As the world scrambles to contain the Covid-19 pandemic, the most devastating infectious disease outbreak to hit the world in decades, the crisis has revealed a great deal about the gaps in our economic and health systems. At the same time, in the choice of its victims, the virus has also revealed another health crisis raging world over — that of non-communicable diseases (NCDs).
The evidence emerging from the pandemic makes one thing clear — people living with or affected by noncommunicable or chronic diseases are at higher risk and far more vulnerable to becoming severely ill from the virus.
What are NCDs? According to the WHO, these are long-duration diseases that result from a combination of genetic, physiological, environmental and behavioural factors. The major types of NCDs include cardiovascular diseases, cancers, chronic respiratory diseases, and diabetes.
While previously thought of as a problem for developed countries, NCDs have risen world over in the past 30 years — driven by urbanisation, globalisation and associated lifestyle changes — and now kill 41 million people every year (more than 71 per cent of all global deaths). More than three quarters of NCD-related deaths now occur in low- and middle-income countries like Pakistan.
While public health debates in Pakistan have focused more on continuing battles with communicable disease like polio, NCDs, such as heart disease, diabetes and hypertension now contribute significantly to adult mortality and morbidity in Pakistan — they are amongst the top 10 causes of mortality and morbidity within the country, and WHO estimates indicate that they account for approximately 58 per cent of total deaths in Pakistan. In addition, they impose a heavy and increasing economic burden on individuals, families, communities, and health systems in the country. Over 45 per cent of Pakistani households spend far more on treating NCDs than they do on communicable diseases. Many of these expenses end up being catastrophic, pushing people into deprivation.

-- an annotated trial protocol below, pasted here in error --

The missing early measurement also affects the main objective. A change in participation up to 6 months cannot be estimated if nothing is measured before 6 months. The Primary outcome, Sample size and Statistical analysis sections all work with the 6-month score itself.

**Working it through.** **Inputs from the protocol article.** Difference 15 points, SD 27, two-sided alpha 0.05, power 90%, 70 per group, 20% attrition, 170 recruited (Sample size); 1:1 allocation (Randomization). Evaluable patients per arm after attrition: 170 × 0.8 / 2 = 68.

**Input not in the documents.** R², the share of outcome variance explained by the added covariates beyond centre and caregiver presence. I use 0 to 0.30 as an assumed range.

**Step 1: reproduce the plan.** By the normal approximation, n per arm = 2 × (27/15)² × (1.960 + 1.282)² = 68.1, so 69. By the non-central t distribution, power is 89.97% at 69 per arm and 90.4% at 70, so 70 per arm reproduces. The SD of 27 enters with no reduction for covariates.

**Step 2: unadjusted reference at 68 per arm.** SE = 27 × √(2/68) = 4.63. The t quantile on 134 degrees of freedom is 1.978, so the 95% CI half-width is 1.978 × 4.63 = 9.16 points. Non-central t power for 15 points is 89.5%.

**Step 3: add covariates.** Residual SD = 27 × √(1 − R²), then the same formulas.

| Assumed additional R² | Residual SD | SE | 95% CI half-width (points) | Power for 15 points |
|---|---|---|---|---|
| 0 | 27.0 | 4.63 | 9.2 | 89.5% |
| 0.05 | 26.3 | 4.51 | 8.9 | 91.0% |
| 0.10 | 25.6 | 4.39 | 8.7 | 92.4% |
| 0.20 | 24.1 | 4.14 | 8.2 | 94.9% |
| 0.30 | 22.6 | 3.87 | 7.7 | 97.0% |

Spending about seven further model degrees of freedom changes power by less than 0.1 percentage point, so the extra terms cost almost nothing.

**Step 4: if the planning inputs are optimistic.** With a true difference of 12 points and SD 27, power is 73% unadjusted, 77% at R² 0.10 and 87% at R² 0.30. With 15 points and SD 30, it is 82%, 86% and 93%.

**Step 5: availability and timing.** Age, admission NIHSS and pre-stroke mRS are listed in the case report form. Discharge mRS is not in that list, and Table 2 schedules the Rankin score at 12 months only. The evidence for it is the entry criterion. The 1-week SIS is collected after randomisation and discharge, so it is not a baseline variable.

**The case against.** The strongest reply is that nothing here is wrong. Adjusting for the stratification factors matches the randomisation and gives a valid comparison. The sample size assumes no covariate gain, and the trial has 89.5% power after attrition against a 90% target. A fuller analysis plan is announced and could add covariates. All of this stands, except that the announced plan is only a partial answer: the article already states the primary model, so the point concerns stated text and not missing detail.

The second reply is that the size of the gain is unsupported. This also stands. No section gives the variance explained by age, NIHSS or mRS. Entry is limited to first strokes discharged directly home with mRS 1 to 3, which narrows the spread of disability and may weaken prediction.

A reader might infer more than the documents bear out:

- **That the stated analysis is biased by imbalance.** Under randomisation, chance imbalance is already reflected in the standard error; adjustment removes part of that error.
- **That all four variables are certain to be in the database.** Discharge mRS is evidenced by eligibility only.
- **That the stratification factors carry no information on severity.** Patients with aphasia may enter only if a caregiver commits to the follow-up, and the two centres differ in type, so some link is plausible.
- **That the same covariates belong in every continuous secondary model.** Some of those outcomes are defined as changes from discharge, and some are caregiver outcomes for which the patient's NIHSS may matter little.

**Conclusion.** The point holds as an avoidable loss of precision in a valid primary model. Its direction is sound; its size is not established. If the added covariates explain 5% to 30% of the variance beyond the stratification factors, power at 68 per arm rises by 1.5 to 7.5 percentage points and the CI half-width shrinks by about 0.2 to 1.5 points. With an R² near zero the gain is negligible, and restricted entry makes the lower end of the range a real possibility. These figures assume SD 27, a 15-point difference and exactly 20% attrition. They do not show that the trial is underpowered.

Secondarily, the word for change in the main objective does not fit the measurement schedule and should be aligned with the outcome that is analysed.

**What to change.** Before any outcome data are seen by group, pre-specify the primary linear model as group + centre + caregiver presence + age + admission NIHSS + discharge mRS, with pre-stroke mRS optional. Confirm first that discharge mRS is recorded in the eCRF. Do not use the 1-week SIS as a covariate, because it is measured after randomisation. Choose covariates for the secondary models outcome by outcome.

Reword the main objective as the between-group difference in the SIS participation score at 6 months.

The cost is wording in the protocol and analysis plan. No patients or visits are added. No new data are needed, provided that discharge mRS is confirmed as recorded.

NCDs have a lot to do with a set of inter-related behavioural, metabolic and environmental risk factors, which greatly increase chances of contracting these diseases. These risk factors include tobacco use, unhealthy diet, physical inactivity, and obesity, as well as problems like air pollution and food systems.
Prior research has already focused on the dangerous convergence between NCDs and infectious disease. Studies have demonstrated how diabetes patients are more susceptible to diseases like tuberculosis and malaria. As is becoming clear from the emerging clinical evidence on Covid-19, these NCD risk factors can make people more vulnerable to becoming severely ill with Covid-19 as well. For example, smokers are likely to be more vulnerable to Covid-19 as they already have reduced lung capacity or lung disease. Similarly, obesity has been identified as one of the risk factors for severe illness from Covid-19 and mortality in younger individuals is higher among those that are obese.
Many of these risk factors are increasingly prevalent in Pakistan. Around 24 million Pakistanis smoke tobacco, which kills around 160,000 people a year. Twenty-six per cent of our population is diabetic, one of the highest rates in the world, and obesity is on the rise, with 20 per cent of men and 25 per cent of women in Pakistan being either overweight or obese.